[11] Ronald Woods appeals his conviction of first-degree murder and sentence of death. We have jurisdiction pursuant to article V, section 3(b) (1), Florida Constitution. After reviewing this case, we affirm both the conviction and sentence.

[12] Woods and Leonard Bean, both inmates at Union Correctional Institution, stabbed four guards, one of whom died during surgery. The state charged each of them with one count of first-degree murder, three counts of attempted first-degree murder, and possession of contraband (the knives used in the stabbings). In a joint trial the jury convicted both Woods and Bean of first-degree murder and possession of contraband. It also convicted Woods of all three counts of attempted murder,*fn1{/Cite} but convicted Bean of only one of those attempts. After the sentencing proceeding, the jury recommended that Woods be sentenced to death and that Bean receive a sentence of life imprisonment. The trial court agreed with the recommendations and sentenced the defendants accordingly.

[13] During voir dire, one of Woods' attorneys objected to the state's use of its peremptory challenges to remove black prospective jurors. The court overruled the objection, and jury selection and trial continued. A full year after the completion of the trial, but before we heard this appeal, this Court filed its opinion in State v. Neil, 457 So.2d 481 (Fla. 1984). In Neil we held that a party may be required to state the basis for exercising peremptory challenges. Woods filed a motion asking this Court to relinquish jurisdiction in order to reconstruct the record regarding the Neil issue.*fn2{/Cite} The reconstructed record, however, demonstrates no likelihood of abuse of its peremptory challenges by the state such as would require the trial court to inquire into the state's motive behind exscusing these persons.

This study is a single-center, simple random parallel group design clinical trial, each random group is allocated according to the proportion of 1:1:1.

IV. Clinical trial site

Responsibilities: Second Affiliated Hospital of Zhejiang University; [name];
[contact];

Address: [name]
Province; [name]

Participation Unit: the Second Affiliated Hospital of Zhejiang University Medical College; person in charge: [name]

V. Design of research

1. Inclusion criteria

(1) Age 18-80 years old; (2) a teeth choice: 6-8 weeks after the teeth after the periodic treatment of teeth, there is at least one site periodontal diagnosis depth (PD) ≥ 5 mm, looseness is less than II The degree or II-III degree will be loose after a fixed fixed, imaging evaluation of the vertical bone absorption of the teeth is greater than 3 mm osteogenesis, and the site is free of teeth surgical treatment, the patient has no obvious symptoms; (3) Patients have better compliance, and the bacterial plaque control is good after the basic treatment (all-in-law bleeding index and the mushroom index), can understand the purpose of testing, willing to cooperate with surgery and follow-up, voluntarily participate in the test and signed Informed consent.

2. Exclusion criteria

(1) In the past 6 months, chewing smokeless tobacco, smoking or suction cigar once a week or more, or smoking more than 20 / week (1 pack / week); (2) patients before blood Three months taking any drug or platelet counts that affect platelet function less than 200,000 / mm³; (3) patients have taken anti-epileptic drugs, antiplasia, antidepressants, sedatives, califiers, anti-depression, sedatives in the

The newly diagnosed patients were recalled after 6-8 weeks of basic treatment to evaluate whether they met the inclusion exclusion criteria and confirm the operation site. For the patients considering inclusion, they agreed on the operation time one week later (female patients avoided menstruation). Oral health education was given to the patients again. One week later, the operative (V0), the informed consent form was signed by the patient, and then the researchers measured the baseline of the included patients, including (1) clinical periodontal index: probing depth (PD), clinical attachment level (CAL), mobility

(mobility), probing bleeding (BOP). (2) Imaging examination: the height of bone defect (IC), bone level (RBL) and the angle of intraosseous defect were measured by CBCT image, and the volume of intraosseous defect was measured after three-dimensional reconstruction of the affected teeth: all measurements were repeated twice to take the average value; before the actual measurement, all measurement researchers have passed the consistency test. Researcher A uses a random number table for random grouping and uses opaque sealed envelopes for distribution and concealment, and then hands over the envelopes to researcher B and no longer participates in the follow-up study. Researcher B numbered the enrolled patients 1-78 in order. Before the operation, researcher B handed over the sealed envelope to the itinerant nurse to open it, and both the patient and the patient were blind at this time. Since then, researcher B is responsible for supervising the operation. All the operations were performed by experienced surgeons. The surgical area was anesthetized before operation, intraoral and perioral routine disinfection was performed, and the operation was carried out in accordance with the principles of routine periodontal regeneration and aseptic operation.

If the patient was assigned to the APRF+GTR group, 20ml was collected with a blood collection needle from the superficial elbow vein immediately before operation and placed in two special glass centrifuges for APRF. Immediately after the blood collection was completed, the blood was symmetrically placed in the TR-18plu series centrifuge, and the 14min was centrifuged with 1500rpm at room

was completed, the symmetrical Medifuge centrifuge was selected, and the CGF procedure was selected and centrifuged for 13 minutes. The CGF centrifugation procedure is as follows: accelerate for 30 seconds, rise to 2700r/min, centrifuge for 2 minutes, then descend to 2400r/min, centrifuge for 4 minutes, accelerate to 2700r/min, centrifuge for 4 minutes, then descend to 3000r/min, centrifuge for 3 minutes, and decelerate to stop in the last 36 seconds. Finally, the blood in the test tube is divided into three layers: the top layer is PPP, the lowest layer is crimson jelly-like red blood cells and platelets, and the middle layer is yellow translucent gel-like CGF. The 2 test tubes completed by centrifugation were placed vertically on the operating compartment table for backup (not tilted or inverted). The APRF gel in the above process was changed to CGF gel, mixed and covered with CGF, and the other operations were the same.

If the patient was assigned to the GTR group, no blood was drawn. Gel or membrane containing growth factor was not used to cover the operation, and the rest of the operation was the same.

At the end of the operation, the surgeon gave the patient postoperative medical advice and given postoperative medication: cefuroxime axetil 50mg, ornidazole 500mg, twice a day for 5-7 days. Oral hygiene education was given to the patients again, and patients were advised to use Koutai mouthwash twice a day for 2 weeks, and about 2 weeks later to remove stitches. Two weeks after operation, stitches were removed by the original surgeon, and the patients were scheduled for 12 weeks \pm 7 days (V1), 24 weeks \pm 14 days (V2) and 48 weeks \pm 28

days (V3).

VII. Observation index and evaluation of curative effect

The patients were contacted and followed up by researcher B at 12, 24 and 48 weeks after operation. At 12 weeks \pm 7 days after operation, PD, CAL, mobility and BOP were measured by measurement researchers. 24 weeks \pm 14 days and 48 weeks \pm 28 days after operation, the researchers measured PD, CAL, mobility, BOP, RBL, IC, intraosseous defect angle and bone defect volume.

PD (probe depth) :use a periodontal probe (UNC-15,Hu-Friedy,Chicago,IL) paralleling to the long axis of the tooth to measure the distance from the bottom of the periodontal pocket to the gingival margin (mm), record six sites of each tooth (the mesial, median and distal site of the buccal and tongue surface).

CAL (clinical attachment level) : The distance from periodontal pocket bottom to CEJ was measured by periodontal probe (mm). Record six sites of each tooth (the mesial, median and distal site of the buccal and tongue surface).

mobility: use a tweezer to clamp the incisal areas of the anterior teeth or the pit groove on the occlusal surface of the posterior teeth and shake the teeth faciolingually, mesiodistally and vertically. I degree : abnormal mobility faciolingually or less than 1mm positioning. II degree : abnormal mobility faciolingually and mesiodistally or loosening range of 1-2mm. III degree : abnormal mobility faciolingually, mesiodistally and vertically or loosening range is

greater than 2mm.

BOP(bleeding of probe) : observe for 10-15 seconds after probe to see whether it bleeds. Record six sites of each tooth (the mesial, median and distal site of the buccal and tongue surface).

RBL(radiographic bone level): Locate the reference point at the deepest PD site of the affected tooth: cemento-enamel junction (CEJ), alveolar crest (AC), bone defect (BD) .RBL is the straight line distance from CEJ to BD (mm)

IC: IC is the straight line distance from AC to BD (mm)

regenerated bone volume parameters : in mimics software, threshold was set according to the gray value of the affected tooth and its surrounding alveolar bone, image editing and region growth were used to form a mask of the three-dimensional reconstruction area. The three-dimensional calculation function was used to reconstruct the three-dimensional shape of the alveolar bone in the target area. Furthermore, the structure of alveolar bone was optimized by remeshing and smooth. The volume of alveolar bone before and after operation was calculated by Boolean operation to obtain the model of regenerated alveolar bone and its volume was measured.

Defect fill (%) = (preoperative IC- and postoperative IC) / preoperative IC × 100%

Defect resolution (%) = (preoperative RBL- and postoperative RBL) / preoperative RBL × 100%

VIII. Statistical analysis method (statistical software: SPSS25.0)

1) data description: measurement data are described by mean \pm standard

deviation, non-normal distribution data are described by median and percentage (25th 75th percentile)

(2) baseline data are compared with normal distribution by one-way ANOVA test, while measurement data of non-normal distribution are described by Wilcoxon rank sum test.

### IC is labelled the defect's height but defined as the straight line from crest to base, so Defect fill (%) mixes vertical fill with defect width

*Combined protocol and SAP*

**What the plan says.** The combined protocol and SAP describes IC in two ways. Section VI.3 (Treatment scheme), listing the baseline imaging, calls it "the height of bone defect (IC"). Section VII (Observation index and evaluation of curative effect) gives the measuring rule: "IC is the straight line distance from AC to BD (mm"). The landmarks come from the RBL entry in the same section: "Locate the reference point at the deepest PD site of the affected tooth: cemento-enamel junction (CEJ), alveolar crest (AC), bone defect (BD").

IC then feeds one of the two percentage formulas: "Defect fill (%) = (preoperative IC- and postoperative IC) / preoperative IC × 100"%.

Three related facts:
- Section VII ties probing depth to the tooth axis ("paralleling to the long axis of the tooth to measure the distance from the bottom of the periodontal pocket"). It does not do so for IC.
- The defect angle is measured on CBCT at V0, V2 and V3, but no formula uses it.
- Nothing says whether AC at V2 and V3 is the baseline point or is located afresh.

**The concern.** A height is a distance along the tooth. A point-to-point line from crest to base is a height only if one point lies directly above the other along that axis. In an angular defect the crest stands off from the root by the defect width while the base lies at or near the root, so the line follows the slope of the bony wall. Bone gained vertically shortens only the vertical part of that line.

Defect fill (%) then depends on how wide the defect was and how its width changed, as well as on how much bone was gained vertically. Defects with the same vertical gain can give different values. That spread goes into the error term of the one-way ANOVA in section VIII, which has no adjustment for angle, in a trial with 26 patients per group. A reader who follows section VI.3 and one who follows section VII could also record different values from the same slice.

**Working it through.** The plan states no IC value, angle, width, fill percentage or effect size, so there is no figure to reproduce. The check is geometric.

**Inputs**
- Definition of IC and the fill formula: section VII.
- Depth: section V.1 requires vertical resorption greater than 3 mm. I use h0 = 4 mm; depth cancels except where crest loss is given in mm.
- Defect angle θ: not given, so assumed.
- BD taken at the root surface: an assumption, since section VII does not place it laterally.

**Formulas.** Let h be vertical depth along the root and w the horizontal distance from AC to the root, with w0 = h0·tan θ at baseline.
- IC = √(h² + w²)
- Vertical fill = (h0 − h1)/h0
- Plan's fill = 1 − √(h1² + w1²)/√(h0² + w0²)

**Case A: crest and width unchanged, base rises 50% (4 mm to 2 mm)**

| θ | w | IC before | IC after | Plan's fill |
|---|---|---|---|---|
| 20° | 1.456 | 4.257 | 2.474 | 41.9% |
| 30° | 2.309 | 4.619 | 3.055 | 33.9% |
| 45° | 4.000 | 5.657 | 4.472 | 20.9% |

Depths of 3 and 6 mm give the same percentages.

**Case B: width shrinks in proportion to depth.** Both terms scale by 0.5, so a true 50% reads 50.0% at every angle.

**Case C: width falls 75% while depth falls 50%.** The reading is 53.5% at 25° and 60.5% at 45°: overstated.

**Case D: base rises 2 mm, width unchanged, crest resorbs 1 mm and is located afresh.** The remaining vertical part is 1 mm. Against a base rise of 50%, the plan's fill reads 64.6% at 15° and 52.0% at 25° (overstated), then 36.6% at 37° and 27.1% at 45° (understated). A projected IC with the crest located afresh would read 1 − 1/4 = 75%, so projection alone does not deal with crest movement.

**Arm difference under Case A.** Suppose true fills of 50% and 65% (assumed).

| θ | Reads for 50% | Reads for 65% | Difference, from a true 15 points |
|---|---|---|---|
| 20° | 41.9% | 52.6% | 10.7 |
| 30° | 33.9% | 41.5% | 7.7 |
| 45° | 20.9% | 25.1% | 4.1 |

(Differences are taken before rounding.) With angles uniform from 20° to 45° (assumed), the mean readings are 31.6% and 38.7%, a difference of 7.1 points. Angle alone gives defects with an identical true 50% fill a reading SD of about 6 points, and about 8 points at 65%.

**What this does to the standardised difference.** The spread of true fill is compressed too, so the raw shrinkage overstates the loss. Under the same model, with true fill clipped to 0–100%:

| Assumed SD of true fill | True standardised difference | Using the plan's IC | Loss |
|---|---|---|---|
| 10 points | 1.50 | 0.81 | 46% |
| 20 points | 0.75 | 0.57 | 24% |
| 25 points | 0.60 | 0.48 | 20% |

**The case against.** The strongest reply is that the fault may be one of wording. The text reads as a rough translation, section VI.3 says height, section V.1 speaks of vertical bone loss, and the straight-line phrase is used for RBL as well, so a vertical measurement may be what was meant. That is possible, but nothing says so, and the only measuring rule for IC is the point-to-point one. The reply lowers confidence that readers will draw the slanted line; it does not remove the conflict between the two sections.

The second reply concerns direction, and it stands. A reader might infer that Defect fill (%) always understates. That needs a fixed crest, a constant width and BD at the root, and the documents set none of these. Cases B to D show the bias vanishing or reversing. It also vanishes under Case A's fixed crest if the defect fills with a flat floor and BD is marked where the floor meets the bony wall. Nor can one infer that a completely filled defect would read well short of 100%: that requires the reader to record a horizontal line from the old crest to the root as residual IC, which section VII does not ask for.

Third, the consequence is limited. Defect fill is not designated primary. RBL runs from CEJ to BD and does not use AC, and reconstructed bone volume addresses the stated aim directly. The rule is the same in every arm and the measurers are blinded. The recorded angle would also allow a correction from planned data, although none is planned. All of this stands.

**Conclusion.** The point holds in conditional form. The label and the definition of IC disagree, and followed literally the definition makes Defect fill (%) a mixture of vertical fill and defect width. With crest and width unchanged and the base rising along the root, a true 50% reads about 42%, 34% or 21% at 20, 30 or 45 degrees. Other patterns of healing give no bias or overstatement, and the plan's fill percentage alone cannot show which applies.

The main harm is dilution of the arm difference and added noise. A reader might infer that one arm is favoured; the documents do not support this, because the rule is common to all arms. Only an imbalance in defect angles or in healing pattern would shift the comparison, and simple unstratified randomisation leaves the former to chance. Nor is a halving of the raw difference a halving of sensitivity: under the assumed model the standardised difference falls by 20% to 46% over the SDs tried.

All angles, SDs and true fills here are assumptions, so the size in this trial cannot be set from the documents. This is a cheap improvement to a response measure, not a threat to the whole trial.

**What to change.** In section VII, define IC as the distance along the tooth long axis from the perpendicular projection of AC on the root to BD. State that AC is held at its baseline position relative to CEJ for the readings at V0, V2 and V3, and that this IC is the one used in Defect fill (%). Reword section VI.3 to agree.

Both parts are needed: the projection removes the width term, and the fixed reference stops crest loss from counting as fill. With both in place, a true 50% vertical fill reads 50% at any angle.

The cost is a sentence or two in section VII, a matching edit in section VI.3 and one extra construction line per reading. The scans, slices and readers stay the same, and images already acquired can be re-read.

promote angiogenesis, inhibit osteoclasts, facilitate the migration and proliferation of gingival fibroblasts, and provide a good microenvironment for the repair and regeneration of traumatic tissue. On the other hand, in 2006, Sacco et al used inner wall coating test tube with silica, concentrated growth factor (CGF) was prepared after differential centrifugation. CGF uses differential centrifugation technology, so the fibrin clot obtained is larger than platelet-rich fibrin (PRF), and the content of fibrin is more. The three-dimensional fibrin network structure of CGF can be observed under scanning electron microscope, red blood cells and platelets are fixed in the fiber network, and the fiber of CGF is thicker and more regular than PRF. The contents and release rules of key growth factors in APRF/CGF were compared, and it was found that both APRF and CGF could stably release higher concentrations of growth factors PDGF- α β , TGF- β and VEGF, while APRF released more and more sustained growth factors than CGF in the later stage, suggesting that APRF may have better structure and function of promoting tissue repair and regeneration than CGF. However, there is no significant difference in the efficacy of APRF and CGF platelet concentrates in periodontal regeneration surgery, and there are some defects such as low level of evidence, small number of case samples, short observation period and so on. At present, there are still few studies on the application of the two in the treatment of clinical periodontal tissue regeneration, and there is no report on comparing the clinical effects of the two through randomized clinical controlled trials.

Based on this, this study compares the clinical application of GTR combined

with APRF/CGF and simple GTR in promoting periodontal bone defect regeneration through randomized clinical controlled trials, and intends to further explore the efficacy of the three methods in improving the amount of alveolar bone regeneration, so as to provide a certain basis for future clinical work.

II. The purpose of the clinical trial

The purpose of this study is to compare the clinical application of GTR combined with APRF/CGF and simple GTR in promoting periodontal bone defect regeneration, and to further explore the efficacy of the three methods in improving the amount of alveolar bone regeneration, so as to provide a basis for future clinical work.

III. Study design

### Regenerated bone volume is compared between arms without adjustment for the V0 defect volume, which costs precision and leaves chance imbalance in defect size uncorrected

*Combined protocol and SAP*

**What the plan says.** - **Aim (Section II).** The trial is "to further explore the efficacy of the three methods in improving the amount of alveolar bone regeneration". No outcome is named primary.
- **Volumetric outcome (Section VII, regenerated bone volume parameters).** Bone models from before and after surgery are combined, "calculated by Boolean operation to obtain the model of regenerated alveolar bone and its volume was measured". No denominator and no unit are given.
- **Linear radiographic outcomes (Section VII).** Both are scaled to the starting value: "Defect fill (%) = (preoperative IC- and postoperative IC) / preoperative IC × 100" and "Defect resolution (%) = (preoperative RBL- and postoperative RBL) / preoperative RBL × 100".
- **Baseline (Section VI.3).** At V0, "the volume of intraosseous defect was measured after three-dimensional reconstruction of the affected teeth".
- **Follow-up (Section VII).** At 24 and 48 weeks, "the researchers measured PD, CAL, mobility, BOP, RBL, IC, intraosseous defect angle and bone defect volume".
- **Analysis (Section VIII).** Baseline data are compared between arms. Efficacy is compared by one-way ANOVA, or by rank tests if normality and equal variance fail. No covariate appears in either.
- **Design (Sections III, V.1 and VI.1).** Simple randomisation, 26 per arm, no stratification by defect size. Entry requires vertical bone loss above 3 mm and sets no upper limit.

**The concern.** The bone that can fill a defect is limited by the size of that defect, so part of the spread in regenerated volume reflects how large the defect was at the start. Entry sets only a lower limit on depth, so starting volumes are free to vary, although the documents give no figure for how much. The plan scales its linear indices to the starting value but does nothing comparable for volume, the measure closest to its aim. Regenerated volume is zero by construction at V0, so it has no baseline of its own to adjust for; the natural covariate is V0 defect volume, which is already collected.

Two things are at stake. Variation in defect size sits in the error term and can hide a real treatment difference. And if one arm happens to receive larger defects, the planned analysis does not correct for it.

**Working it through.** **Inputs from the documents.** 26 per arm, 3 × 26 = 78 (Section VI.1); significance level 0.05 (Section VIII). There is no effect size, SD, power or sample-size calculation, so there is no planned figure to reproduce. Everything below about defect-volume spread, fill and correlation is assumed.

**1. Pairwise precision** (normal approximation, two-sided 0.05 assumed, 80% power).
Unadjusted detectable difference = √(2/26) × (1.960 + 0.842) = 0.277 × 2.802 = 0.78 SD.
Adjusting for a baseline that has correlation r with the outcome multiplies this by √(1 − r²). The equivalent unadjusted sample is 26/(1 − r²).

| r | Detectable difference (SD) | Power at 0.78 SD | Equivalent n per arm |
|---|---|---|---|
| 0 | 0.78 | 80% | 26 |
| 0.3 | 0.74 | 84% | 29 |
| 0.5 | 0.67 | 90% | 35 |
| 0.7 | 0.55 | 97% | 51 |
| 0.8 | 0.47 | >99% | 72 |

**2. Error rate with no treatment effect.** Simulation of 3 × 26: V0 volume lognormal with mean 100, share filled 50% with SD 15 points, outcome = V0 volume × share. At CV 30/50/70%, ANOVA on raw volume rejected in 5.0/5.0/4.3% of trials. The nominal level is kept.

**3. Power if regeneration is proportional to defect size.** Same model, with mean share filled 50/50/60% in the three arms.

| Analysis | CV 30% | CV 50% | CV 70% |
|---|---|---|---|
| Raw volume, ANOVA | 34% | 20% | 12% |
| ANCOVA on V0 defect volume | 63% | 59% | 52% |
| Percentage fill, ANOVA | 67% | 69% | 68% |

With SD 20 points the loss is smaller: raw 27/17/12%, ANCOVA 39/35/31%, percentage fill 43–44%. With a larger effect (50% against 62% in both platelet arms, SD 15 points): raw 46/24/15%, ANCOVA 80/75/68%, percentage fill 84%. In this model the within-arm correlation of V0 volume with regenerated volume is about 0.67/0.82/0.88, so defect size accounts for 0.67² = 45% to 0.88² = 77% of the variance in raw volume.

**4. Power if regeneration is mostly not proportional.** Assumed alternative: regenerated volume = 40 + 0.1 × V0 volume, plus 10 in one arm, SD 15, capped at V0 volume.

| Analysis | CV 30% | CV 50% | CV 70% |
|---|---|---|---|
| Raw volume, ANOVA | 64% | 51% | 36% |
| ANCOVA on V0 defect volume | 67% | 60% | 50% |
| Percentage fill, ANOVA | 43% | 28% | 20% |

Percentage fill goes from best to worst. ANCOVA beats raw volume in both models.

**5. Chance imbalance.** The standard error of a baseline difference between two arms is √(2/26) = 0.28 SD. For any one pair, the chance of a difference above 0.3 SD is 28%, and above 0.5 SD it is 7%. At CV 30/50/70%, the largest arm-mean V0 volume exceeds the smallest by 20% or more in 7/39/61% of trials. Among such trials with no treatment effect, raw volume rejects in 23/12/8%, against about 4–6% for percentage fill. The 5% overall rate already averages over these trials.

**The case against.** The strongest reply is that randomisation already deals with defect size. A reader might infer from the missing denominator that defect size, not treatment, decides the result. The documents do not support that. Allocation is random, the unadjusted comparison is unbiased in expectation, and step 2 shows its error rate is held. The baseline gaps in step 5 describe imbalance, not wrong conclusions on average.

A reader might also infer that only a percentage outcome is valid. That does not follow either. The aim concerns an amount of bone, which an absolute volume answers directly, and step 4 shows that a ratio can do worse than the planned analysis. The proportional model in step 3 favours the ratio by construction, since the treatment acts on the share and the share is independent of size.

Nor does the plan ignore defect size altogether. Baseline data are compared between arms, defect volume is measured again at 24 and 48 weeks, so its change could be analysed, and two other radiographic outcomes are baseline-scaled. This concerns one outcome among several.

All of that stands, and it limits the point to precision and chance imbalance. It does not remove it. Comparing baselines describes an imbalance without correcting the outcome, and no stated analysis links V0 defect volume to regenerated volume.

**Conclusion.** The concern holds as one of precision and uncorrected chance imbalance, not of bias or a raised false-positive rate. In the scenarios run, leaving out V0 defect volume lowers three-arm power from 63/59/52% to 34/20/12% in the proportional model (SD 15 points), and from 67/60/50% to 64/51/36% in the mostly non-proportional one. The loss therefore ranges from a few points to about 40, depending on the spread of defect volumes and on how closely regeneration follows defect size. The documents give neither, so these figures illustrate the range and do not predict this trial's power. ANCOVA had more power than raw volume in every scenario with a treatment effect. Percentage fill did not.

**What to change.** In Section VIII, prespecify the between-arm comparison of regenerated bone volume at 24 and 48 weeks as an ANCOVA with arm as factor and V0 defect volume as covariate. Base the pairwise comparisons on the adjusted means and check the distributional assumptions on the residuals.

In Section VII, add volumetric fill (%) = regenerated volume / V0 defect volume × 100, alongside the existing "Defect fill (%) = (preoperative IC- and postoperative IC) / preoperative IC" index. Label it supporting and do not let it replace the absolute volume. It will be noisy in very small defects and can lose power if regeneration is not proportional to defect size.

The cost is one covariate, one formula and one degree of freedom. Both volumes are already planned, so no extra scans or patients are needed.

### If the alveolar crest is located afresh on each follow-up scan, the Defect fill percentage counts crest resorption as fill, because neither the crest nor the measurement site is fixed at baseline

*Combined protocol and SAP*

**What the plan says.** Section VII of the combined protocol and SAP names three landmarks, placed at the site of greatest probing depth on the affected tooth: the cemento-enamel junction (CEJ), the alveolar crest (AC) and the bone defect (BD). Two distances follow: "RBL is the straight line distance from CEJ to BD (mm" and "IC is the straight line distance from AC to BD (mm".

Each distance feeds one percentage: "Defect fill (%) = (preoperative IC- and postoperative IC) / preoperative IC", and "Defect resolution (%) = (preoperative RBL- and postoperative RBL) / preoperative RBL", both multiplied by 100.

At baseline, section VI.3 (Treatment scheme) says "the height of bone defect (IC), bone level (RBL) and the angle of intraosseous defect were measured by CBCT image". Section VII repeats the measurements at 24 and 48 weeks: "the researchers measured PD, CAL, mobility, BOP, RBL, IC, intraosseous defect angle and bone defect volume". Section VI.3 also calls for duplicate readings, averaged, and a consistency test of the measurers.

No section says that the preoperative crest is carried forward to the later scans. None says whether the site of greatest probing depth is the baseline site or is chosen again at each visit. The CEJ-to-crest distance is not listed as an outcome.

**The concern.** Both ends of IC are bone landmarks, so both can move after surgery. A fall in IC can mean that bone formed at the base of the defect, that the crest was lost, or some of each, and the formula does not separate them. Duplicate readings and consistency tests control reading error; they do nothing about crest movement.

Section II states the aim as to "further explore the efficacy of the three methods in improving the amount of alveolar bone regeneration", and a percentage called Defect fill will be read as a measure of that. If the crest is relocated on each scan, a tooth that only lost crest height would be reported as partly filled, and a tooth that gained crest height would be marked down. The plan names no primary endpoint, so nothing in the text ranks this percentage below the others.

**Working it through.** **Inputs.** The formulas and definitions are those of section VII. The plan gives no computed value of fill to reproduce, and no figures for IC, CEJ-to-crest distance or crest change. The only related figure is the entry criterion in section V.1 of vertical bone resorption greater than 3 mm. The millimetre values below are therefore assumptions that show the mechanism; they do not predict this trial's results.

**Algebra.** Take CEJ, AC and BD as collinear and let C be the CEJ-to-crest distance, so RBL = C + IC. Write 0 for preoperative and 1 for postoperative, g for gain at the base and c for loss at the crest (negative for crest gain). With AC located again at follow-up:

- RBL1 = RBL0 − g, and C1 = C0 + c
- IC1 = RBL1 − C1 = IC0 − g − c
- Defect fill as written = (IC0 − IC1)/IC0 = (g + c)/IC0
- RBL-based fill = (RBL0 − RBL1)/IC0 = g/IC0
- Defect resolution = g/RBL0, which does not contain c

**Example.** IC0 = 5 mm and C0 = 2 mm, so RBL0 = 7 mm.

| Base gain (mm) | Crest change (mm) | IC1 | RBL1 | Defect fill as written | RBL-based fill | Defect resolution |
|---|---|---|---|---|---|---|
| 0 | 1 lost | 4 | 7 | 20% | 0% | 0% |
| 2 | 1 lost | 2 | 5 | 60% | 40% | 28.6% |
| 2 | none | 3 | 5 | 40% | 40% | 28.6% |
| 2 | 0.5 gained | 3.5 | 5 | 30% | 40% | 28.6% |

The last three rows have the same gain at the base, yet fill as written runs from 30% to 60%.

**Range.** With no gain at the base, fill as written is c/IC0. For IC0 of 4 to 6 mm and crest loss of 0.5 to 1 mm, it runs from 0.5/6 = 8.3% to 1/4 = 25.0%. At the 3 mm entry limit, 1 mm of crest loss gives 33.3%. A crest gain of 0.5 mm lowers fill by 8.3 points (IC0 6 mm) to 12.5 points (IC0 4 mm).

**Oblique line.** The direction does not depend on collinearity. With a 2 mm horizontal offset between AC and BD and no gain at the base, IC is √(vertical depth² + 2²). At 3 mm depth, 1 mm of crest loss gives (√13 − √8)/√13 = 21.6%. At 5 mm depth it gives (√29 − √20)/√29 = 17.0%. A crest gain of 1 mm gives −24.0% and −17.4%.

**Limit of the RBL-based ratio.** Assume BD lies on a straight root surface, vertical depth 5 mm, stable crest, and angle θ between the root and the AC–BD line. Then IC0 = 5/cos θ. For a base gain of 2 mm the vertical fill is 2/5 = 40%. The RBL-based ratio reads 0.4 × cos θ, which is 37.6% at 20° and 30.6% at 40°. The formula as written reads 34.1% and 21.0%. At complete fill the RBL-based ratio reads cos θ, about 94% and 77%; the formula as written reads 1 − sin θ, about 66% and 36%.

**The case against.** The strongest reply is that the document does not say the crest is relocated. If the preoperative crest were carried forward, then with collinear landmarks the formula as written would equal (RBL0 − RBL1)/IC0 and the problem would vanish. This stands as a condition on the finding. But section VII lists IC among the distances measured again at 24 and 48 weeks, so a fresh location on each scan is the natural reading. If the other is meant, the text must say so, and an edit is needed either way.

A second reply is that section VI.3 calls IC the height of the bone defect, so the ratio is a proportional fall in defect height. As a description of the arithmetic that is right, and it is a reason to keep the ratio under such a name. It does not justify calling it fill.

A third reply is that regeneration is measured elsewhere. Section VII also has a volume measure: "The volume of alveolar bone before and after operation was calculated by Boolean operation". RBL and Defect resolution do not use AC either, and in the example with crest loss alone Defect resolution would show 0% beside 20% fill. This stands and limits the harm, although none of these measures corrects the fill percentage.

[14] At trial Woods' attorney made a single objection to the state's exercise of its peremptory challenges. This occurred after the state had used ten peremptories. Defense counsel contended that six of those had been exercised against blacks and that the state had "removed every black that was on this jury." The reconstructed record shows this claim to be not exactly correct because at that time Bean's attorney had excused one of the first six blacks.